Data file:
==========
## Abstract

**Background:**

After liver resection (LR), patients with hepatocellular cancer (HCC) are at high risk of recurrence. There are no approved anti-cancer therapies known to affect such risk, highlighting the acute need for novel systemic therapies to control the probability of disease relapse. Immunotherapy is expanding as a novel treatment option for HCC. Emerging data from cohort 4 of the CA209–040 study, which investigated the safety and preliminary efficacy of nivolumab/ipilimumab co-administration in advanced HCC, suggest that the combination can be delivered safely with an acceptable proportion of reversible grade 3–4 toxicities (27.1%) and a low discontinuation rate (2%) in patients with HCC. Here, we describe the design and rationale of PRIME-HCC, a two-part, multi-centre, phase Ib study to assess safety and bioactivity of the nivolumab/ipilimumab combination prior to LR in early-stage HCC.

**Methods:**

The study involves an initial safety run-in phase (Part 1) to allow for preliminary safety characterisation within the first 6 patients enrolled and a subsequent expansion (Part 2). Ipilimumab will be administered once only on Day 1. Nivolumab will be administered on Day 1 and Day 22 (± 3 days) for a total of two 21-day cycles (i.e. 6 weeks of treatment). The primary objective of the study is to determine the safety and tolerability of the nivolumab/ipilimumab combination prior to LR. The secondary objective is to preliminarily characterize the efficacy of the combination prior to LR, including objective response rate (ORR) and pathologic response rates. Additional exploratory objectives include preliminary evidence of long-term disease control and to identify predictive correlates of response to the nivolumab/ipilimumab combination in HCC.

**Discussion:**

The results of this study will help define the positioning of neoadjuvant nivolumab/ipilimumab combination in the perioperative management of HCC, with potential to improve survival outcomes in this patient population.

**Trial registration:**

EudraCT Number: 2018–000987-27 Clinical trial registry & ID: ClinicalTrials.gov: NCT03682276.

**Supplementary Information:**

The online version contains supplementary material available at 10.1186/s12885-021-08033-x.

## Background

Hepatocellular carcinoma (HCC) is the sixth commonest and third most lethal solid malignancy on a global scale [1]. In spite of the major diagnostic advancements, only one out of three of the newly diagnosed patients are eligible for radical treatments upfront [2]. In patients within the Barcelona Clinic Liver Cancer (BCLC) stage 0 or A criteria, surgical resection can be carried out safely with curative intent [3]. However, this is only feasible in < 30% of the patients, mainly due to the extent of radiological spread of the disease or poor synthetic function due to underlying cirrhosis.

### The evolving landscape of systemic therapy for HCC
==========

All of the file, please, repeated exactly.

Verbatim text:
## Abstract

**Background:**

After liver resection (LR), patients with hepatocellular cancer (HCC) are at high risk of recurrence. There are no approved anti-cancer therapies known to affect such risk, highlighting the acute need for novel systemic therapies to control the probability of disease relapse. Immunotherapy is expanding as a novel treatment option for HCC. Emerging data from cohort 4 of the CA209–040 study, which investigated the safety and preliminary efficacy of nivolumab/ipilimumab co-administration in advanced HCC, suggest that the combination can be delivered safely with an acceptable proportion of reversible grade 3–4 toxicities (27.1%) and a low discontinuation rate (2%) in patients with HCC. Here, we describe the design and rationale of PRIME-HCC, a two-part, multi-centre, phase Ib study to assess safety and bioactivity of the nivolumab/ipilimumab combination prior to LR in early-stage HCC.

**Methods:**

The study involves an initial safety run-in phase (Part 1) to allow for preliminary safety characterisation within the first 6 patients enrolled and a subsequent expansion (Part 2). Ipilimumab will be administered once only on Day 1. Nivolumab will be administered on Day 1 and Day 22 (± 3 days) for a total of two 21-day cycles (i.e. 6 weeks of treatment). The primary objective of the study is to determine the safety and tolerability of the nivolumab/ipilimumab combination prior to LR. The secondary objective is to preliminarily characterize the efficacy of the combination prior to LR, including objective response rate (ORR) and pathologic response rates. Additional exploratory objectives include preliminary evidence of long-term disease control and to identify predictive correlates of response to the nivolumab/ipilimumab combination in HCC.

**Discussion:**

The results of this study will help define the positioning of neoadjuvant nivolumab/ipilimumab combination in the perioperative management of HCC, with potential to improve survival outcomes in this patient population.

**Trial registration:**

EudraCT Number: 2018–000987-27 Clinical trial registry & ID: ClinicalTrials.gov: NCT03682276.

**Supplementary Information:**

The online version contains supplementary material available at 10.1186/s12885-021-08033-x.

## Background

Hepatocellular carcinoma (HCC) is the sixth commonest and third most lethal solid malignancy on a global scale [1]. In spite of the major diagnostic advancements, only one out of three of the newly diagnosed patients are eligible for radical treatments upfront [2]. In patients within the Barcelona Clinic Liver Cancer (BCLC) stage 0 or A criteria, surgical resection can be carried out safely with curative intent [3]. However, this is only feasible in < 30% of the patients, mainly due to the extent of radiological spread of the disease or poor synthetic function due to underlying cirrhosis.

### The evolving landscape of systemic therapy for HCC